Are your meat rabbits looking a little…not so meaty?
When you’re raising rabbits as pets, it probably doesn’t matter much to you whether your rabbits are a little on the thin side, as long as they’re healthy.
However, when your priority is to raise rabbits for meat as quickly and efficiently as possible, you might be wondering whether there are ways you can encourage them to pack on the pounds without breaking the bank.
Here are some tips on raising meat rabbits so that you can keep your animals healthy – and productive.
1. Determine Whether They Need to Gain Weight
Before trying to increase the rate of gain for your rabbits, it’s essential to identify whether weight gain is truly even necessary.
There are more than 300 breeds of rabbits and a healthy weight for one breed will likely not be the same as the next. Knowing how much your rabbit needs to gain will help you determine the best possible way to do so.
Most rabbits will reach full size by about 8-12 weeks of age. Fully grown adults can grow to 10-12 pounds within this short period of time. However, some breeds may take more or less time, so it’s important to be aware of what’s reasonable based on the breed.
If you are raising a non-meat breed and hoping to see the same fast rate of growth, you’ll need to think again. You should only raise meat breeds if you plan on getting this high rate of gain.
Consider raising breeds such as:
- New Zealand
- American Chinchilla
- Champagne D’Argent
- Silver Fox
- Standard Rex
- Florida White
Typically, a rabbit can put on about 12-ounces per week, but sometimes more for certain breeds. Be careful of overdoing it with the weight-boosting foods below, though. While you no doubt want your meat rabbits to grow as quickly as possible, force-feeding a rabbit is not a good idea, either.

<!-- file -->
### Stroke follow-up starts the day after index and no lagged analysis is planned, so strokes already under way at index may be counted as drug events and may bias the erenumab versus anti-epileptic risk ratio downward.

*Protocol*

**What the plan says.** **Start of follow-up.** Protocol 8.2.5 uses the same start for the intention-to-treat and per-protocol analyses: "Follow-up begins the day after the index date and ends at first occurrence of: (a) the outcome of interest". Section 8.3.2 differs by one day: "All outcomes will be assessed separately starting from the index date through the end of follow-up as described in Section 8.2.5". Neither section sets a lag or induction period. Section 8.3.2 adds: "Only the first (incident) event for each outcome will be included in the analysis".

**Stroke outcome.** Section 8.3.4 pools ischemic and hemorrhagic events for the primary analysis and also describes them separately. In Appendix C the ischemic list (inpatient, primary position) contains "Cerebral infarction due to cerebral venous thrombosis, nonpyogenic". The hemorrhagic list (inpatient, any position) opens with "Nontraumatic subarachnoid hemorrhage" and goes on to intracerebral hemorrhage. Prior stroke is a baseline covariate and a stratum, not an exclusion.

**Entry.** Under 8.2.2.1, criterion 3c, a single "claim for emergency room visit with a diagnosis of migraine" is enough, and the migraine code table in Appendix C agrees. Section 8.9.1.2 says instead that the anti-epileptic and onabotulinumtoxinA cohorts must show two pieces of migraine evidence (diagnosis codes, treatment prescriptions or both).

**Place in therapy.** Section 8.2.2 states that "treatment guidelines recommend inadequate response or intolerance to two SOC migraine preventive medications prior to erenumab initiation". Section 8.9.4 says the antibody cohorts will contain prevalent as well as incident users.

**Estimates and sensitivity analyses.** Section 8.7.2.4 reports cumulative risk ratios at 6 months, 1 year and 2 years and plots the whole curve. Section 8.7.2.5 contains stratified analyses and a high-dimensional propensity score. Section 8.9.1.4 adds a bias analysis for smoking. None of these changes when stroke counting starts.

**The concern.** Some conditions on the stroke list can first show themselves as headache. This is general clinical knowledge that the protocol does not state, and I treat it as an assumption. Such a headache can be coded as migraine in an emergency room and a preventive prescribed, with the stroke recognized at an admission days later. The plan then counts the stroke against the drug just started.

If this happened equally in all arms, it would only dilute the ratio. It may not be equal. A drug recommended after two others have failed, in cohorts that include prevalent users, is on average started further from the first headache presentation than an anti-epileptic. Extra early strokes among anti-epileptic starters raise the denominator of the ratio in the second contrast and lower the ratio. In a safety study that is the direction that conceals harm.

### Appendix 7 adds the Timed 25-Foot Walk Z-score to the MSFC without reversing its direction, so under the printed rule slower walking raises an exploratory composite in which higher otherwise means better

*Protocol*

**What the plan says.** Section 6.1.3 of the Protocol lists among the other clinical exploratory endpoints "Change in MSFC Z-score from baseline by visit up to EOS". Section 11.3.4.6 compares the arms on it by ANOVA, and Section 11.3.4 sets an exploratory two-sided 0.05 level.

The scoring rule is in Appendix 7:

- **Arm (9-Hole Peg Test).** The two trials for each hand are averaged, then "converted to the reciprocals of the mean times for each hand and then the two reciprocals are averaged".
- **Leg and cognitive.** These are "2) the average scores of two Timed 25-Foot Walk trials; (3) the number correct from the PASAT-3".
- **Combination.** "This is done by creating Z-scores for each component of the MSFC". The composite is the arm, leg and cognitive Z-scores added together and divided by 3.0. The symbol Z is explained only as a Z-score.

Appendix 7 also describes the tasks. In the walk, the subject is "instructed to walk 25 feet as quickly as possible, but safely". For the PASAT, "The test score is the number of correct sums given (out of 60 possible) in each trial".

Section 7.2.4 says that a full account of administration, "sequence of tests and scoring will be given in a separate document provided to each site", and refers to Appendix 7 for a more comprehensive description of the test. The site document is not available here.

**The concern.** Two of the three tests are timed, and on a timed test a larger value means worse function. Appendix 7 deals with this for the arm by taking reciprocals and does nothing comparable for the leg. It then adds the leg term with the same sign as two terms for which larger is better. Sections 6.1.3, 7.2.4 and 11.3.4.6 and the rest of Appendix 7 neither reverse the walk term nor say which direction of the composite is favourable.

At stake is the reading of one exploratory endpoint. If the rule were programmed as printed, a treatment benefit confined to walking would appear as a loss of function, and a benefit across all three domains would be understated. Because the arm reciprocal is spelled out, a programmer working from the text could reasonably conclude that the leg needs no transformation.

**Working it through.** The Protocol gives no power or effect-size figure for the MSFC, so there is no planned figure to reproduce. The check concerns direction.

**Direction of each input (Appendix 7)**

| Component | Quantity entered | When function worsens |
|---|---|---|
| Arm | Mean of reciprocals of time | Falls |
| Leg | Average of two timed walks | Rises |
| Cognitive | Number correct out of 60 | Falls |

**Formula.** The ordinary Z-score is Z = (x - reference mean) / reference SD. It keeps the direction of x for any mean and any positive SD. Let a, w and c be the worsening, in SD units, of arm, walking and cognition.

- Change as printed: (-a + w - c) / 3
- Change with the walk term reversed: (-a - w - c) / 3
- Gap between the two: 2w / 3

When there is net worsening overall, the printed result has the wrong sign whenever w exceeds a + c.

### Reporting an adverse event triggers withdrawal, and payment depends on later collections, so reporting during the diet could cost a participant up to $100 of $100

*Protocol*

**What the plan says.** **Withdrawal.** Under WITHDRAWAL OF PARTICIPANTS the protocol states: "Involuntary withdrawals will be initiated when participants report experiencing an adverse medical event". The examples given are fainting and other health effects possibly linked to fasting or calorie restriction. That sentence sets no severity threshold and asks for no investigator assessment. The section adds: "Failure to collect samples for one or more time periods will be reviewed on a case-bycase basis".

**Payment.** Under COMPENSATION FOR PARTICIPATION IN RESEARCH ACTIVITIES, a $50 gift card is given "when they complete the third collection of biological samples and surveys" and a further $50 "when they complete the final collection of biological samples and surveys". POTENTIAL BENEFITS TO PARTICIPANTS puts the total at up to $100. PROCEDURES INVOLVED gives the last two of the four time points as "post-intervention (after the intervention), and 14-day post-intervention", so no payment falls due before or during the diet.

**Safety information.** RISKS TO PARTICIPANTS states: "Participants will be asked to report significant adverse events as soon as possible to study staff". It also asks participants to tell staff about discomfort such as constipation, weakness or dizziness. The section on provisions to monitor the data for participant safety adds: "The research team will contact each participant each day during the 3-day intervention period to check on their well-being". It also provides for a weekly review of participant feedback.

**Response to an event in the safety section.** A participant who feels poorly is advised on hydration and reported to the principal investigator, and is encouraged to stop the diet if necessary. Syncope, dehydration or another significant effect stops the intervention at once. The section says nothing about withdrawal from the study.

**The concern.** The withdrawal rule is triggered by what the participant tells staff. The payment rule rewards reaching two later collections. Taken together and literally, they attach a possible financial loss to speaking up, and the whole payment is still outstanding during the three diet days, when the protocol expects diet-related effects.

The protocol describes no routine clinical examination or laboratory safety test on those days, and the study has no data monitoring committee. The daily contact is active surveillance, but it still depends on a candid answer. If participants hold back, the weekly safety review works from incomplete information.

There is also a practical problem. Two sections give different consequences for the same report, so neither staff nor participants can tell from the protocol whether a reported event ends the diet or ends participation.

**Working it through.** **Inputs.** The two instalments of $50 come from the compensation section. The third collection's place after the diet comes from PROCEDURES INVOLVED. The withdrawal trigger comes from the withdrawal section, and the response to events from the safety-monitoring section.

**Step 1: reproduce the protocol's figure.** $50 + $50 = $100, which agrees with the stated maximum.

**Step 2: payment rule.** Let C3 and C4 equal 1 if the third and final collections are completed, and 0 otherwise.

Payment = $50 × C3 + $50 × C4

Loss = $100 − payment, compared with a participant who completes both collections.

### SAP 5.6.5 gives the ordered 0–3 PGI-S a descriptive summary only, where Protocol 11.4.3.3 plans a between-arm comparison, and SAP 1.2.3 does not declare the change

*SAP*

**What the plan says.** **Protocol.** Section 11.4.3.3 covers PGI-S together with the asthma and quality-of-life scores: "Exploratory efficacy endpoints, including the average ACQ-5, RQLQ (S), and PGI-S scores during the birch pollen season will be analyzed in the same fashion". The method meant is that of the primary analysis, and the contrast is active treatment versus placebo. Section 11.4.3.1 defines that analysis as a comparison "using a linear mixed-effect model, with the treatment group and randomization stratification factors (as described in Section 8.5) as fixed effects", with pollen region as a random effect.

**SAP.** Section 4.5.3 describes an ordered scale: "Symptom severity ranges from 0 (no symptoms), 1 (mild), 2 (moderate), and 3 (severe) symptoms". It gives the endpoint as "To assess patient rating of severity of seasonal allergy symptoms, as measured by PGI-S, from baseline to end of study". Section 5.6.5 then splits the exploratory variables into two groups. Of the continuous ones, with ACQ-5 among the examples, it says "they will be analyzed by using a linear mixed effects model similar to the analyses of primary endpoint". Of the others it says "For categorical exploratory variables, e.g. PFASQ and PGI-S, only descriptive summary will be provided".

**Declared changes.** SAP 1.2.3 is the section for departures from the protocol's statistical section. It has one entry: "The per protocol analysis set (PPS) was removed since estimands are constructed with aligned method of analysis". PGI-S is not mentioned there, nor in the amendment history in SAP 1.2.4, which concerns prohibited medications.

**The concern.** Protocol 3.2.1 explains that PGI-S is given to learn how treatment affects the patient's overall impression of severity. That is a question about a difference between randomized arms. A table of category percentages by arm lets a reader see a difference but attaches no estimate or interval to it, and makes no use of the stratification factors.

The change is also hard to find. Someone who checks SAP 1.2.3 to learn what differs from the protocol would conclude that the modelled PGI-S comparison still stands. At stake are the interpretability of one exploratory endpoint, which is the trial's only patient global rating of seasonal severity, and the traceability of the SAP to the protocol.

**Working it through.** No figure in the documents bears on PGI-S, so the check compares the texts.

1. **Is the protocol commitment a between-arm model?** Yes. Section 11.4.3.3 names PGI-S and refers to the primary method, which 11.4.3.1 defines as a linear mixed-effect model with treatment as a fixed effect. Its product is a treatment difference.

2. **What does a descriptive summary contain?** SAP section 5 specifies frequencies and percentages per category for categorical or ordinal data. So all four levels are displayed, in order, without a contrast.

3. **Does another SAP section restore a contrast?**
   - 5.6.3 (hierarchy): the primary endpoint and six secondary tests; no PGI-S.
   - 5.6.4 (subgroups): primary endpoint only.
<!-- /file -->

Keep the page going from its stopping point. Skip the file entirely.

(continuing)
Rabbits who pack on the pounds too quickly are subjected to the same issues we are when we gain too much weight. They can suffer from kidney disease or heart disease or even joint and muscle problems.
2. Change Diet Slowly Instead of Abruptly
When it comes to helping your rabbits gain weight, one of the best ways is to offer free feed. If you’re in the habit of measuring out pelleted food, you can stop doing this. Giving your rabbit free choice of all the high-calorie pellets it can eat is a great way to help it gain weight.
If you’re trying to pack the pounds onto young rabbits, you might have to consider using baby bunny pellets. This is a specially formulated feed designed just for baby rabbits. It’s higher in protein and calories to support developing rabbits’ rapid growth.
Some people use these pellets with adult rabbits to help them gain weight faster, too. You can mix these higher-calorie pellets into the regular feed. That’s fine, but be aware that it can cause rapid weight gain that can be problematic, causing some symptoms I mentioned above.
Otherwise, any of the options below will help your rabbits gain weight quickly, but healthily. Change the diet of your rabbits slowly, rather than switching things up overnight (this is especially important if you are making major changes).
Otherwise, you may find your rabbits suffering from digestive distress and other problems as a result of the change.
3. What to Feed Rabbits to Gain Weight Faster
Here are a few foods you can feed your rabbits in addition to their regular diet of pellets. These foods will help them gain at a reasonable rate for their breed and age.
Timothy hay should always be offered to your rabbits. However, you can add a few extra calories by adding some alfalfa hay, too. Mixed with timothy hay, alfalfa hay is highly palatable and will help your rabbit pick up the pace. It’s high in protein and many other nutrients that your rabbits need.